Your Questions About Debt Busting

Daniel asks…

Why is Britain in so much debt?

Is it because of Tony Blair and all the money he spent on getting us into war?
All the job cuts they are doing are ridiculous and its so hard to get a job. Do you think David Cameron will help us out of it even a little bit?

Thank you

John answers:

The real problem is the effects of the banking crisis. Through complex international arrangements our banks lost billions lending money to people who were unable to pay their loans back. We then had to borrow billions to prop the banks up to prevent them from going bust – and now we have to pay the debt back. The same problems have caused other countries like Iceland, Ireland and Greece even worse trouble than us, and places like Italy and Spain are also in very serious trouble. Even the USA is very exposed.

A lot of people have said that we should have let the banks go bust, but the truth is that the consequences of that would have been even worse for our economy.

Personally I don’t think Tony Blair is particularly to blame, although I expect I’ll get t/ds for saying so. He wasn’t running the banks (they were private enterprises) and his worst crime was not to regulate them as tightly as he might have. But you have to remember that the problem was an international one (that really originated in the USA) and regulation is not something that I have often heard The Conservatives asking for more of. I don’t think they’d have picked it up any better.

Mandy asks…

“Surge in demand for corporate debt”. What does it mean?

I just read this

“For years in Brazil, high interest rates, a complex tax system and frequent boom-and-bust cycles crimped development of a local bond market. A recent surge in demand for corporate debt has pushed investors and government officials to look for new frontiers in fixed-income markets – such as structured finance products for states, cities and state-owned companies.”

What is corporate debt?
This is the link to the article.

http://finance.yahoo.com/news/jpmorgan-looks-brazil-government-business-183325161.html

John answers:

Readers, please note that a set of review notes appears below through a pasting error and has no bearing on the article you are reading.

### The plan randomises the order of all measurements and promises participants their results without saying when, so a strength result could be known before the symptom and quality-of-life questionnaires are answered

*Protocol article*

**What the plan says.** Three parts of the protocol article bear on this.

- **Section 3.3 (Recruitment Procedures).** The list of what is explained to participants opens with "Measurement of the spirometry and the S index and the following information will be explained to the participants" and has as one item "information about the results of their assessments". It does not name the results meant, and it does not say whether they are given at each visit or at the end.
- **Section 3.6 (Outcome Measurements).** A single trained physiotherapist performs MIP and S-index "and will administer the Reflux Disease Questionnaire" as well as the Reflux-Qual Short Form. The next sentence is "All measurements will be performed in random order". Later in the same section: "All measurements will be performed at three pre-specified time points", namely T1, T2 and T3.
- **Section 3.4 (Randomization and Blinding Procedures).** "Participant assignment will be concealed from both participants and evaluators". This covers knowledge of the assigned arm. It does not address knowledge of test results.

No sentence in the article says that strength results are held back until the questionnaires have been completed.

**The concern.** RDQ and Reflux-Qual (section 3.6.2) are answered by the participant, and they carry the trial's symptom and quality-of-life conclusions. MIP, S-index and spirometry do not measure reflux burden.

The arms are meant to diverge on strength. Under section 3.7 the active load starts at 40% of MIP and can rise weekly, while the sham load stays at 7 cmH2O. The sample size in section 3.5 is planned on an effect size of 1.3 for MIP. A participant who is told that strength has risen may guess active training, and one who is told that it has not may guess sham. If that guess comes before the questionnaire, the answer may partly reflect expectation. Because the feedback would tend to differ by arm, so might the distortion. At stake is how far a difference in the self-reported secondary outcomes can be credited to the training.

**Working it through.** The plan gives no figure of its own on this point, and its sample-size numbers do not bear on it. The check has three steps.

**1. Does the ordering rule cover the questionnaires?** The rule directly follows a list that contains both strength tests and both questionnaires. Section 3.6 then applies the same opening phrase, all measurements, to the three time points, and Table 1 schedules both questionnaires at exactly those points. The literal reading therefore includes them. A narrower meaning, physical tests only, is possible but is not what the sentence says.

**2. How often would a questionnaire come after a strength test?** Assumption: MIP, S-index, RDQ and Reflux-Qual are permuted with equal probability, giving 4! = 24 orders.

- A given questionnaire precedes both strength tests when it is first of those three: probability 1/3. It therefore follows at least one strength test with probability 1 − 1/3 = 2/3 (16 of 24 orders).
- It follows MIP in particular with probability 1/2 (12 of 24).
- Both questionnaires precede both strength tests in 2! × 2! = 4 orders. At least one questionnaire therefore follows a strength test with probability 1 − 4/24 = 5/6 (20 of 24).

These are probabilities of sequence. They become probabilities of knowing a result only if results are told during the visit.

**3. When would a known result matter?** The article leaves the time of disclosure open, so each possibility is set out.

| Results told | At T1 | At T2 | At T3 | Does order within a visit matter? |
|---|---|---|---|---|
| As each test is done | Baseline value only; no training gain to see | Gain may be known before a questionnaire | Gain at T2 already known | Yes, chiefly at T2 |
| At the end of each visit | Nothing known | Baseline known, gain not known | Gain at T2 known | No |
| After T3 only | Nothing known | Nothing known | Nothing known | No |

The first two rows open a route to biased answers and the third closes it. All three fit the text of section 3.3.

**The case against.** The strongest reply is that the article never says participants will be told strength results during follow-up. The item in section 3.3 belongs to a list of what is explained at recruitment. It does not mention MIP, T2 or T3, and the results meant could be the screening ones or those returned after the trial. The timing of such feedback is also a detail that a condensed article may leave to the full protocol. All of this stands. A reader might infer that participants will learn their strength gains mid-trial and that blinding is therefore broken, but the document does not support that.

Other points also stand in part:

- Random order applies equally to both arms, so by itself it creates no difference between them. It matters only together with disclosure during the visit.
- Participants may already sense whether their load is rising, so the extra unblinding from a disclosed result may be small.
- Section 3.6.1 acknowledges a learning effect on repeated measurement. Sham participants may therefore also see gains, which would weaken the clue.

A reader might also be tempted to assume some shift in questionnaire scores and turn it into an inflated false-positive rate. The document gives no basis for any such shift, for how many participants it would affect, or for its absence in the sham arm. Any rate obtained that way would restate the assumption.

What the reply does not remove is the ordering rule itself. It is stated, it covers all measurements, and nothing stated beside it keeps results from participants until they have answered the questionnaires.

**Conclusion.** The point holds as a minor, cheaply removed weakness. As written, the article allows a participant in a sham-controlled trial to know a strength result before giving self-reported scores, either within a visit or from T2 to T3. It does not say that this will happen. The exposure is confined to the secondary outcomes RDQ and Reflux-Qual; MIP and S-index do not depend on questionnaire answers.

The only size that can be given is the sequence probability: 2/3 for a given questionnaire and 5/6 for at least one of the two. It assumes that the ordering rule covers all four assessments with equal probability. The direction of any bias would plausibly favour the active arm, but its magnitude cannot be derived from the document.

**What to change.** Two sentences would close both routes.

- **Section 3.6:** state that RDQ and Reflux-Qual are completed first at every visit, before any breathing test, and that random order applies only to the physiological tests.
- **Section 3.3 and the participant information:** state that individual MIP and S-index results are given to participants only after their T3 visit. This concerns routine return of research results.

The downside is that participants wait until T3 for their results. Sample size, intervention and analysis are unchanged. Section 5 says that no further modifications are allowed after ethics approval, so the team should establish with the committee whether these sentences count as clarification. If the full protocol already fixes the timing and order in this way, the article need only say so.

There are two (basic) ways in which corporations can raise money:
a) they sell shares in a company – so when you buy shares from company A, you are actually buying equity – you own a very small part of the company. These shares are sometimes traded publicly for example, New York Stock Exchange or NASDAQ.
B) they sell corporate bonds – so when you buy bonds from from company A, you are actually buying part of their debt – that is, the company is actually borrowing money from you, and it is gonna (hopefully) pay you back with interests.
So a surge in demand for corporate debt means that companies now feel comfortable in issuing debt, that is, borrowing money from people who buy their bonds. Brazil has nightmarish regulations, and so few companies were enticed to issuing bonds (and even few investors were willing to buy them), but as the Brazilian economy has stabilized in the past few years, the appetite for corporate bonds (debt) has grown a lot, so a surge in demand.

David asks…

Why weren`t the banks allowed to go bust?

We seem to have poured billions into a bottomless pit here in the UK that we will be paying off for years to come. Surely the government could have just gauranteed everyones bank accounts and mortgages etc and then formed new banks.The old banks could have sold off any liquid assests and liquidated their debts.
But the government had already guarenteed peoples savings up to £30 000. How many people do you know who have this much moneu in their accounts?
Deighton it wasn`t every bank or building society trhat went bust, so the stronger banks would continue to operate as normal. Barclays, Nationwide and Santander have stayed away from the bail outs and I am sure countless building societies could be added to that. Indeed Lloyds TSB were another strong bank until Brown foolishly convinced them to take on HBOS.

John answers:

Eh…… Yer a bit late mate! Lmao!

Betty asks…

booked holiday company went bust?

paid via credit card if able to claim money back fromthem how long can thistake

John answers:

It can take up to a year. That’s why often when a holiday company goes bust, other companies scramble to make a new booking for you with a ‘deed of assignment’. That means that in return for securing your booking, they will take on your debt and reclaim it from the liquidated company. Thomsons were always very quick to do this when I worked in travel. It means you don’t have to wait for a refund before you book another holiday. Travel agents will know which companies are offering this. If you don’t do this you will get your money, but it can take months and months.

Donald asks…

how did Manchester United get to to debt in the 1st place?

John answers:

When the glazers bought the club they took out a loan of reportedly £130 million which had a interest or about 15% interest annually which is around 19 million onto the debt per year. This was in 2005 or 2006 so add 19million onto £130 million four times you come out around the 200 mark.

Add that to the clubs out standing debt of somewhere in the region of 500 million that got there from the glazers buying cash debts from banks (that went bust shortly after) and refinancing the total worth and placing the debt on utds books, instead of personal accounts, leaving them up sh*t creek 700million in debt and owing 70 million in interest payments on bank loans yearly.

The banking collapse played a big part, It happened at a bad time for a club in that situation. But, the 15% interest strikes me as a bad deal they should not have gotten into.

The 130million loan is due to be paid off before 2017. Adding up the interest 130 million becomes 580 million.

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